3/14/2014 1:19 A.M. ET
HacMan back with Giants as ambassador
By Doug Miller / MLB.com
SCOTTSDALE, Ariz. -- Former Giants All-Star and playoff hero Jeffrey Leonard has joined the team's front office as a community ambassador, the club announced Thursday.
Leonard, who played 14 years in the big leagues, including a memorable stint with the Giants from 1981-88, will represent the organization at various in-season and offseason community events in San Francisco, including the Play Ball Lunch and Breast Cancer Awareness Night at AT&T Park on July 2. He will be at the team's camp in Scottsdale through Sunday to attend club events.
Leonard hit .275 with 99 home runs and 435 RBIs in 789 games in his San Francisco career, and his .275 average as a Giant ranks ninth in the San Francisco-era record books while his 115 stolen bases rank seventh. He is best known in the Bay Area, however, for his 1987 season, when he hit .280 with 19 homers, made the National League All-Star team and was named MVP of the NL Championship Series after batting .417 with four homers and five RBIs in the team's loss to St. Louis in seven games.
"We are delighted to have Jeffrey back with the organization," Giants CEO Larry Baer said. "He joins a deep bench of Giants alumni who are involved in all aspects of the team. He truly embodies what it means to be a Giant and I can't think of a better ambassador for our organization. I know our fans will be thrilled to see him around the ballpark on a regular basis."
Old mechanics help Vogelsong find form
SURPRISE, Ariz. -- Giants starter Ryan Vogelsong tried a delivery alteration early this spring. He was not happy with his numbers in an injury-riddled 2013, when he went 4-6 with a 5.73 ERA, and he noticed from watching film of Dodgers ace and National League Cy Young Award winner Clayton Kershaw that he might be able to get more shoulder tilt, like Kershaw, to improve his downward plane.
Then he went out and put up a 7.36 ERA in his first three Spring Training outings.
On Thursday night in his start against the Rangers at Surprise Stadium, Vogelsong once again went back to his old mechanics, and he delivered his best start of the spring, going five innings and giving up one run on four hits while striking out three and not walking a batter. The only scuff mark on an otherwise clean outing was a home run by Shin-Soo Choo, and Vogelsong threw 73 pitches, 44 of which were strikes.
"The command wasn't as good as I really wanted it to be, but it was nice kind of working some deep counts, and I think that kind of helped me get into my rhythm a little bit," Vogelsong said. "All in all, I'm pretty happy with it."
Giants manager Bruce Bochy was, too.
"I thought his last two innings were his best innings," Bochy said. "He got the ball down better and had a good angle on it, better command. I thought he finished up really strong."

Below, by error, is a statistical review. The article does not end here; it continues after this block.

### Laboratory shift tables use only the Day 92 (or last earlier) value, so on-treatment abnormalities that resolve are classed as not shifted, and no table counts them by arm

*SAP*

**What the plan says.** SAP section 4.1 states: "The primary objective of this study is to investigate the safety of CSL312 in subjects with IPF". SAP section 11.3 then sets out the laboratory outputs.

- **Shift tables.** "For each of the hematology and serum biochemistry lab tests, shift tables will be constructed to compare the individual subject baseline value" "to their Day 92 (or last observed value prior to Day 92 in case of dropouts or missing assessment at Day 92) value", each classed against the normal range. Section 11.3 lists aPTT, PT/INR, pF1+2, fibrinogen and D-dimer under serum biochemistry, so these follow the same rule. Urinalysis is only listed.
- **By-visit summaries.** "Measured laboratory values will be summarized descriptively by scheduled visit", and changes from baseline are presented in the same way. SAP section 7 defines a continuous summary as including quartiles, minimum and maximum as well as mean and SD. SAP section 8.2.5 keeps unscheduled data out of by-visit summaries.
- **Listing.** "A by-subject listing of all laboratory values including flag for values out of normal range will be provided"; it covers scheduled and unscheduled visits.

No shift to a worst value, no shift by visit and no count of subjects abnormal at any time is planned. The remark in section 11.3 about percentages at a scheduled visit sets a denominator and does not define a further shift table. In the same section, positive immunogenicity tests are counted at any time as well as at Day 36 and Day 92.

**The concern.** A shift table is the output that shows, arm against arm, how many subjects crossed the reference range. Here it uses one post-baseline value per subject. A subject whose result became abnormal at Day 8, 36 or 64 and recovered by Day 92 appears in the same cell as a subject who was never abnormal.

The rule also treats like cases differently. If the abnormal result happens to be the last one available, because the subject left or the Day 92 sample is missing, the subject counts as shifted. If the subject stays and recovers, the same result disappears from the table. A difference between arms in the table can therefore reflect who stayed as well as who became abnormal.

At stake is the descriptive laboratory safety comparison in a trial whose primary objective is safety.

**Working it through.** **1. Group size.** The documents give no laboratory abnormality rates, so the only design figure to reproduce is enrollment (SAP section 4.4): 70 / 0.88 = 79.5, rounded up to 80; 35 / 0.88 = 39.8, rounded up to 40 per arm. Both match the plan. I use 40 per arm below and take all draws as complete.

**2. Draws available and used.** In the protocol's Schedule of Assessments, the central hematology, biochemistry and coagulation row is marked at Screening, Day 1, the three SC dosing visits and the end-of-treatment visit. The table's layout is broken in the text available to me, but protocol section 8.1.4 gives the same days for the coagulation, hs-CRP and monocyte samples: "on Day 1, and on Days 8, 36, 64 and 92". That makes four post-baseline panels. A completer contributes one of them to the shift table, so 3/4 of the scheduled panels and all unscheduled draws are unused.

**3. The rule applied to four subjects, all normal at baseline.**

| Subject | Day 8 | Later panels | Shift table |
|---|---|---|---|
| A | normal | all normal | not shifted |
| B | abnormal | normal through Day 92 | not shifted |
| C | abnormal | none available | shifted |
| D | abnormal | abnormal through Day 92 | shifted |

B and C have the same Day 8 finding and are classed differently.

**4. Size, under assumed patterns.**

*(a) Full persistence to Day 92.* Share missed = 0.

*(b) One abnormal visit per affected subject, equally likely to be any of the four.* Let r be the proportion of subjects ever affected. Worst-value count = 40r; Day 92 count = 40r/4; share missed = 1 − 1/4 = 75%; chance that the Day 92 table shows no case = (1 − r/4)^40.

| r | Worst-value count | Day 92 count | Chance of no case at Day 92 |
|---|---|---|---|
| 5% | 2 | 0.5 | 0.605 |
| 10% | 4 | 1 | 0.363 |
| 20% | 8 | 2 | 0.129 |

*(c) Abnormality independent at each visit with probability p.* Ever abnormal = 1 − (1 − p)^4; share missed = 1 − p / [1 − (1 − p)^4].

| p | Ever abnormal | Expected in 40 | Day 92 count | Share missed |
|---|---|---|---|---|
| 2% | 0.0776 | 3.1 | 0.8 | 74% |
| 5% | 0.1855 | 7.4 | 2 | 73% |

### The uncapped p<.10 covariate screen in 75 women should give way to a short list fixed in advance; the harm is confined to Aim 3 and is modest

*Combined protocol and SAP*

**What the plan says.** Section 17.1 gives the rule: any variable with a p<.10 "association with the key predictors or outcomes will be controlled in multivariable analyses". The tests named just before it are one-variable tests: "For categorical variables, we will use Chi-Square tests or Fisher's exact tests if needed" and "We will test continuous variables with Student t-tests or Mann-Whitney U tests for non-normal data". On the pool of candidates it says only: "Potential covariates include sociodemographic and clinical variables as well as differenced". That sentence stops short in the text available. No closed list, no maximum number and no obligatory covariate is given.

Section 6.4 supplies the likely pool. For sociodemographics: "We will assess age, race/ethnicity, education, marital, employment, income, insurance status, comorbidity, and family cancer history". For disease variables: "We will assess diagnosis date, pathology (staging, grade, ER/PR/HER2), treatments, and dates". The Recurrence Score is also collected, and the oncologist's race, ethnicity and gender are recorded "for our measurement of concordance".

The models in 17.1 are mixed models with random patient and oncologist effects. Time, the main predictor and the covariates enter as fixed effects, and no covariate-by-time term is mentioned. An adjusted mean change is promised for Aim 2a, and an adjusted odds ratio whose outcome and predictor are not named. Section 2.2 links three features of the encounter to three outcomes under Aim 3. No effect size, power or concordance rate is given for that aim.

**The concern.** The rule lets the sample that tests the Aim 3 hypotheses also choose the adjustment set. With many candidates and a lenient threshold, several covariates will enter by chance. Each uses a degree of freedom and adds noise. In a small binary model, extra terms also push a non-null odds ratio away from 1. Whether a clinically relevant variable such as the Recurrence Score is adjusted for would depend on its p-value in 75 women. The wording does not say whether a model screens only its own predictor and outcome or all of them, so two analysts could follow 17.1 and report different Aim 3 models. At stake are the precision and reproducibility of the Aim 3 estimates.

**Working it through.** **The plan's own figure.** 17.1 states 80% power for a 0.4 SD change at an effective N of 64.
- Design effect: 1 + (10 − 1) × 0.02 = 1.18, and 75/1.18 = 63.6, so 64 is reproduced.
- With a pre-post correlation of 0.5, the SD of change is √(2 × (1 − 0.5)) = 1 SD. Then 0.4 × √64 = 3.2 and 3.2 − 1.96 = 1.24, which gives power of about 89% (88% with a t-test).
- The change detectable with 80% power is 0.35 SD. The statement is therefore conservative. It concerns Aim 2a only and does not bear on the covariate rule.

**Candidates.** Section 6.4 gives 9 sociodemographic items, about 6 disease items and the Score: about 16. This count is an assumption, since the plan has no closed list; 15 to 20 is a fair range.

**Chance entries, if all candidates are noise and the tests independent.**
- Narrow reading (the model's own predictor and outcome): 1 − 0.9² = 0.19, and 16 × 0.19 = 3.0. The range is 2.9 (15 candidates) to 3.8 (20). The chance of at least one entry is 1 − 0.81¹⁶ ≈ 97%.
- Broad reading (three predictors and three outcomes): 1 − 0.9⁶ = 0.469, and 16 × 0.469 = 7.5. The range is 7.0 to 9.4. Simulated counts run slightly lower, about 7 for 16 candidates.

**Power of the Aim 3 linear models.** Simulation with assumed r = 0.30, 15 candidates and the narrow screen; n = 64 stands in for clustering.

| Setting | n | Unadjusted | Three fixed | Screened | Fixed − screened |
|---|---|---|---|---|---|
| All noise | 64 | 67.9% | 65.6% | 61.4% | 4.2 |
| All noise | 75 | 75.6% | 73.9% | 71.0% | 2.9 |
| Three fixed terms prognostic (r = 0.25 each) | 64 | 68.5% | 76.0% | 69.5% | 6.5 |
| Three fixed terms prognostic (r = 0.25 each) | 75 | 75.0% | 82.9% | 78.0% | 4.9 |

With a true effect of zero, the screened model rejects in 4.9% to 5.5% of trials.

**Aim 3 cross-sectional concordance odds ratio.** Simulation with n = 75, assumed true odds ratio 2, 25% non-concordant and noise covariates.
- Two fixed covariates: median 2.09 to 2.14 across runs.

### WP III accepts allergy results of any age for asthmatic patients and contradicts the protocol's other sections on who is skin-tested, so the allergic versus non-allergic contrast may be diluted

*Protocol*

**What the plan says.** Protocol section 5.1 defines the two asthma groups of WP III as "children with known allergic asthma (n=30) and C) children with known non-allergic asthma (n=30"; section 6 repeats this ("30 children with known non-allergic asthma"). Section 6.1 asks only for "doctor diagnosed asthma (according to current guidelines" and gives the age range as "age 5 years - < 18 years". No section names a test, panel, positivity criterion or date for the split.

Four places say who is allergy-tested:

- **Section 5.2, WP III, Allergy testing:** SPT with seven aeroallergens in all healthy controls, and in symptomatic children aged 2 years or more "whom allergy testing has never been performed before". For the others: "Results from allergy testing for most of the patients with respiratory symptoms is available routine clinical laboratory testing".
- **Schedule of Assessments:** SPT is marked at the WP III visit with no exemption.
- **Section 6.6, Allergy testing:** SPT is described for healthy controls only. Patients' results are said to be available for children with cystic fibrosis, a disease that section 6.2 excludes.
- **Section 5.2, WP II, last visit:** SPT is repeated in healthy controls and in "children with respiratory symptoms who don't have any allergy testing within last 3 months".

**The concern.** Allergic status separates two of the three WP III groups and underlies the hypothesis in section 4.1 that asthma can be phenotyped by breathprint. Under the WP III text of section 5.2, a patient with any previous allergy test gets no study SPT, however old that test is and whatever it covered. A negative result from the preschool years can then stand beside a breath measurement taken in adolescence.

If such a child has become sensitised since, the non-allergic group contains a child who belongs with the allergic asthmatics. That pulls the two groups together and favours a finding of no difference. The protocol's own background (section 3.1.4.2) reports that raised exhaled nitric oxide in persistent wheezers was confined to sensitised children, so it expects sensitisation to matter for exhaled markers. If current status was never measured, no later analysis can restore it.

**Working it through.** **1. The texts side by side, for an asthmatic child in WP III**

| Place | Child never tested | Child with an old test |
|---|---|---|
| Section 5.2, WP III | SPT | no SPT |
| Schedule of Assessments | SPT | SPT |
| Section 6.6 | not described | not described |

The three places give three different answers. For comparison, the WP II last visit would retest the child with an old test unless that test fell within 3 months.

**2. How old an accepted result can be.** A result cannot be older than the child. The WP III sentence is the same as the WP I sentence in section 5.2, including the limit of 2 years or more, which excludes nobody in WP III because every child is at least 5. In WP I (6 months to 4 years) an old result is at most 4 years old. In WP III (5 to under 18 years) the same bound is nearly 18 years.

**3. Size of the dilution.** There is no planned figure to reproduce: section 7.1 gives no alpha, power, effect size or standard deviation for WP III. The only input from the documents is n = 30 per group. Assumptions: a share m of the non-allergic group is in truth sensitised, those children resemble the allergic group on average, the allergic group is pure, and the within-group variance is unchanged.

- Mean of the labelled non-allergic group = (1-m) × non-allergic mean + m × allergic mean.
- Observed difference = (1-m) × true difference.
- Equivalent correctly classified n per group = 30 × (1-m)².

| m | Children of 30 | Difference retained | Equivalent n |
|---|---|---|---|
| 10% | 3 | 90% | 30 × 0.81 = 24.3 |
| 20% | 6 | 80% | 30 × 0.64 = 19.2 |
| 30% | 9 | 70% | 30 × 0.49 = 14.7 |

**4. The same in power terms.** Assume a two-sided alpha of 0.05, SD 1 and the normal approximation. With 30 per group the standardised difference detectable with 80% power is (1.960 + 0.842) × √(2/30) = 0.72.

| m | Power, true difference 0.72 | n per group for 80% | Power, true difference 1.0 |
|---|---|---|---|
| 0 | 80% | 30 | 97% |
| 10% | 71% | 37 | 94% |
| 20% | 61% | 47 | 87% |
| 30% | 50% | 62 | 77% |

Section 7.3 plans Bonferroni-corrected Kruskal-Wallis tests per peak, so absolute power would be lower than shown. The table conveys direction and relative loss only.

Noonan knows value of playing hard all spring
SCOTTSDALE, Ariz. -- Buried under all the storylines of the 2013 Spring Training saga of the then-defending World Series champion San Francisco Giants was a very rare Arizona story.
Infielder Nick Noonan had already been sent to the Minor Leagues but was recalled late in Spring Training just to fill a roster spot for an away game. He hit then, he hit the next day, and by the time Opening Day rolled around, there was Nick Noonan in a Major League uniform.
He lasted 62 games in The Show before being sent back to Triple-A Fresno, but he got a long look, and the 24-year-old is getting one again now that Marco Scutaro's back is keeping the veteran off the field and the Giants are left to figure out how to replace him.
"It was crazy there for a couple of weeks," Noonan says now, reminiscing on that whirlwind of last year when, in the words of Giants manager Bruce Bochy, he "came out of the woodwork." Noonan says he learned that you can never give up on winning a roster spot, no matter how bleak it might look, but you also can't assume you've won anything even if you've been crushing the Cactus League.
"Just knowing that nothing's set until the last day is humbling, too," Noonan says. "You never know what's going to happen -- if you're going to make the team or not make the team. You just have to go out and play until the last day.
Noonan said the experience of last year has altered his approach this spring, in the best of ways.
"It eases the mind a lot, for me, at least. Just go out there and play until the last day, and they'll make a decision. If you do well, good things are going to happen. It's obvious."
Will the Thrill laughs off milestone birthday
SCOTTSDALE, Ariz. -- Giants legend and current club special assistant Will Clark was greeted with birthday wishes Thursday, and they weren't standard birthday wishes. William Nuschler Clark, after all, was born in New Orleans on March 13, 1964, or 50 years ago.
When asked in the Giants clubhouse how he felt now that he's reached the half-century mark, Clark smiled.
"Everything still hurts like it did yesterday," Clark said. "Forty-nine is the same as 50."
Giants not concerned about Pagan's back
SCOTTSDALE, Ariz. -- Outfielder Angel Pagan wasn't in the lineup Thursday because of a lower back strain, but Giants manager Bruce Bochy said that it wasn't a big deal and might only keep Pagan out of action for a few days. Pagan had some upper back issues earlier in the spring.
"I'm not concerned, to be honest," Bochy said Thursday. "I talked to Angel, and he could have played yesterday. There's some stiffness there, but I think he'll be fine once we give him a couple of days."